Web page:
CSF sTREM2 is a highly relevant AD biomarker, because lower levels were previously linked to an increase in AD risk, a decrease in the age of AD onset, rapid loss of cortical and hippocampal volume in AD subjects, lower survival in symptomatic AD, higher rate of conversion from MCI to AD, and faster disease progression (Ewers et al., 2019Gispert et al., 2016). 

    Schindler et al. also noted that rare TREM2 coding genetic variants and an MS4A4A noncoding genetic variant known to be associated with lower CSF sTREM2 levels are respectively five- and two- to fourfold more frequent in AAs, and showed that such higher prevalence of those variants in AA may explain the lower CSF sTREM2 levels observed in this population.

    TREM2 and MS4A4A are key risk genes for AD that regulate the survival, proliferation, migration, and functionality of microglia, the disease-fighting, innate immune cells in the AD brain (Ulland and Colonna, 2018; Deming et al., 2019). The levels of sTREM2 are believed to reflect TREM2 and/or MS4A4A activity in microglia (Ewers et al., 2019; Deming et al., 2019). 

    Low levels of sTREM2 in the CSF of AA thus likely reflect a decreased functionality of the disease-fighting microglia. Fewer and/or disabled microglia are in turn less likely to counteract multiple AD pathogenic events, including the accumulation of Aβ and Tau, neuronal dystrophy, synaptic loss, and micro-hemorrhages.

    The findings of likely defects in TREM2 and MS4A4A functions in AA, as manifested by the low levels of sTREM2, not only provide a possible mechanistic explanation for the prevalence of AD in AAs, but also suggest that AAs may respond differently, and possibly more robustly, to both TREM2 activation therapy and to MS4A4A therapies that would increase the level of sTREM2. The findings may thus open a new and exciting chapter in precision medicine for AD that is based on a deep understanding of human genetics and disease mechanisms.

    A TREM2-activating investigational therapeutic is currently in a Phase 2 clinical trial for AD (INVOKE-2), and an MS4A4A investigational therapeutic is advancing toward the clinic in AD. Both investigational therapeutics are sponsored by Alector Inc. as part of the company’s broad immuno-neurology platform.

    For both our TREM2 and MS4A (did not start yet) trials, we intend to retrospectively analyze for the presence of the TREM2 and MS4A4A mutations and stratify mutation carriers as well as the levels of sTrem2 at baseline to the magnitude of drug efficacy. This will help with the design and patient stratification of our Phase 3.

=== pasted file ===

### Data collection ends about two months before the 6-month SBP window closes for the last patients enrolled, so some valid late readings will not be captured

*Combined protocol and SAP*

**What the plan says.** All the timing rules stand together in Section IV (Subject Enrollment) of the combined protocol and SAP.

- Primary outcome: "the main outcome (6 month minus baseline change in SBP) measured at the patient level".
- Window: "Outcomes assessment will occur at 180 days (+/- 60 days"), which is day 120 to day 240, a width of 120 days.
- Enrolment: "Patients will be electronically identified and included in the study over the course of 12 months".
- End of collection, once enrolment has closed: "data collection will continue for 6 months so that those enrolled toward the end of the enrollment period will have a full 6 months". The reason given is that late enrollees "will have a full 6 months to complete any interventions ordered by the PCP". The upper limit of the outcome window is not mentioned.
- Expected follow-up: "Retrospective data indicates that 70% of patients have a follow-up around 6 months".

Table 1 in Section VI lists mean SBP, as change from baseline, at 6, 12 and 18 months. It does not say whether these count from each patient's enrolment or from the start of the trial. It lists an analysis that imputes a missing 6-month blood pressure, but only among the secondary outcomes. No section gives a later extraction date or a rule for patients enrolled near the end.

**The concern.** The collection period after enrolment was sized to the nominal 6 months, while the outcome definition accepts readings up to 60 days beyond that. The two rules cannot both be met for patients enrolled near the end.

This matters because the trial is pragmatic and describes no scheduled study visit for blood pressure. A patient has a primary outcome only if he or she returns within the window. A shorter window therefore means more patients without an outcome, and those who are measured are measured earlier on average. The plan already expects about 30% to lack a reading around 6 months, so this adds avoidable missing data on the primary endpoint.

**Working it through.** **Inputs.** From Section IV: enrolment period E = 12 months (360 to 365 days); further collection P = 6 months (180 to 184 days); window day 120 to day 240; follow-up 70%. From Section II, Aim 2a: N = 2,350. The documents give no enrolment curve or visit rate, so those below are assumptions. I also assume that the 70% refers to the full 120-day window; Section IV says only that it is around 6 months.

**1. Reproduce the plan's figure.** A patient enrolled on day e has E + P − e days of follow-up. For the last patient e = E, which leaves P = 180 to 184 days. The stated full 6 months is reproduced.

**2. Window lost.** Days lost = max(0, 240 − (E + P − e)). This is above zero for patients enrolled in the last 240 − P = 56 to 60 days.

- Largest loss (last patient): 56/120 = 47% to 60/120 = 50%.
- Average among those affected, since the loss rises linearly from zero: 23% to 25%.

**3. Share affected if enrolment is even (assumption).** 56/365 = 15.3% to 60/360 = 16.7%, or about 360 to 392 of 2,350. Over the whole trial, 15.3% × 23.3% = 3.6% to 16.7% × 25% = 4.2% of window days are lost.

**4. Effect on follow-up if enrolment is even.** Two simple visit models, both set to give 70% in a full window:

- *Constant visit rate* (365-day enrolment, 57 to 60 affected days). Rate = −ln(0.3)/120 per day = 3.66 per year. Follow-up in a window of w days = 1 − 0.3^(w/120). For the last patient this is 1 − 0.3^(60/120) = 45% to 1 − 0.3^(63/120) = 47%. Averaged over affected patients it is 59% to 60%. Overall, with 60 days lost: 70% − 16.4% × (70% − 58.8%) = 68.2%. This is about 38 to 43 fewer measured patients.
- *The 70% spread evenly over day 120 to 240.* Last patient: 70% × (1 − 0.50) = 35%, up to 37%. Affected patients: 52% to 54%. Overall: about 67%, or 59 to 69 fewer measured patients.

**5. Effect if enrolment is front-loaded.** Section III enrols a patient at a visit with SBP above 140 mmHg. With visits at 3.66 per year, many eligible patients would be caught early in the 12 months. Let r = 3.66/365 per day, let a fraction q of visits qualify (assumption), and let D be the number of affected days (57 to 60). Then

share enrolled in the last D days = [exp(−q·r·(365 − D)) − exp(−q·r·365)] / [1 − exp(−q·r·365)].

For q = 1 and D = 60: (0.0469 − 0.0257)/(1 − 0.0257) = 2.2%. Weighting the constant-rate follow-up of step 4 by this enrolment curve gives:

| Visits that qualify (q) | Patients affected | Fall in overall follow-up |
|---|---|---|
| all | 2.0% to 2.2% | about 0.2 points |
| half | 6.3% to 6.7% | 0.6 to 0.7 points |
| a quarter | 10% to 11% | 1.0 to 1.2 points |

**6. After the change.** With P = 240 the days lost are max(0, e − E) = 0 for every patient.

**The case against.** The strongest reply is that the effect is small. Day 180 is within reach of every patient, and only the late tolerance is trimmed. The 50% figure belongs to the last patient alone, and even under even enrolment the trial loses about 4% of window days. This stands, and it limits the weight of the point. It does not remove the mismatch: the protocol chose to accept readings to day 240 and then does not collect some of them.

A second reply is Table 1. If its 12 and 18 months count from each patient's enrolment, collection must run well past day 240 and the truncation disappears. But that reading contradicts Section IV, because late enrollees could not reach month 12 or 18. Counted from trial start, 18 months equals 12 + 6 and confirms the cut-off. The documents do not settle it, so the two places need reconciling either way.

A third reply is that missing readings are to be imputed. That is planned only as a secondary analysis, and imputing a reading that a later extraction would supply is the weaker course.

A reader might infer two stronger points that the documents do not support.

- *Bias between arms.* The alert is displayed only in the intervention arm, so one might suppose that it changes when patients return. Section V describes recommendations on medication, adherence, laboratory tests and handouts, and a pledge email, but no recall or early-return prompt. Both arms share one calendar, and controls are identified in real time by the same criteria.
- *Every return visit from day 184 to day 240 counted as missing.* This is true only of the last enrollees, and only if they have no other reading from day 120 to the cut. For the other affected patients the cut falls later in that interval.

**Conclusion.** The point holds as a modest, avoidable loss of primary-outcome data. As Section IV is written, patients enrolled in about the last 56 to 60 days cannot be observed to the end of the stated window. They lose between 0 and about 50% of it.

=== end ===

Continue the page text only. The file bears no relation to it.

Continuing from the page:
The participation of AA in AD trials was historically low (Donanemab Phase 2: 3 percent; Aducamab Emerge/Engage: ~5 percent, they only report white and Asian; Solanezumab: ~1.7 percent), but Glenn Morrison, VP, our lead clinician for TREM2, is looking for ways to change that with our Phase 2 Trem2 (INVOKE-2) trial by opening additional clinical sites in places such as  Atlanta and Baltimore, to make access easier.

    References:

    . Increased soluble TREM2 in cerebrospinal fluid is associated with reduced cognitive and clinical decline in Alzheimer's disease. Sci Transl Med. 2019 Aug 28;11(507) PubMed.

    . Cerebrospinal fluid sTREM2 levels are associated with gray matter volume increases and reduced diffusivity in early Alzheimer's disease. Alzheimers Dement. 2016 Dec;12(12):1259-1272. Epub 2016 Jul 14 PubMed.

    . TREM2 - a key player in microglial biology and Alzheimer disease. Nat Rev Neurol. 2018 Nov;14(11):667-675. PubMed.

    View all comments by Hervé Rhinn
  4. Differences in the levels of CSF Aβ and tau biomarkers in African Americans vs. non-Hispanic whites have been previously reported. This article from Schindler et al. provides evidence that CSF sTREM2 levels are lower in African Americans compared to non-Hispanic whites, and that this may be due to a higher frequency in African Americans of TREM2 variants that are associated with lower CSF sTREM2.

    Taken together these findings underscore the importance of studying cohorts from diverse populations to ensure that effective therapies are developed by taking these differences into consideration.

    In addition, this article is very encouraging for those of us conducting research focused on health disparities in underrepresented groups, as it demonstrates that, through carefully designed studies, it is possible to obtain valuable insight into the pathophysiology of disease, despite the challenge of having access to relatively smaller sample sizes.

    View all comments by Minerva Carrasquillo

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  1. TREM2 Variants and CSF sTREM2 Levels Differ by Race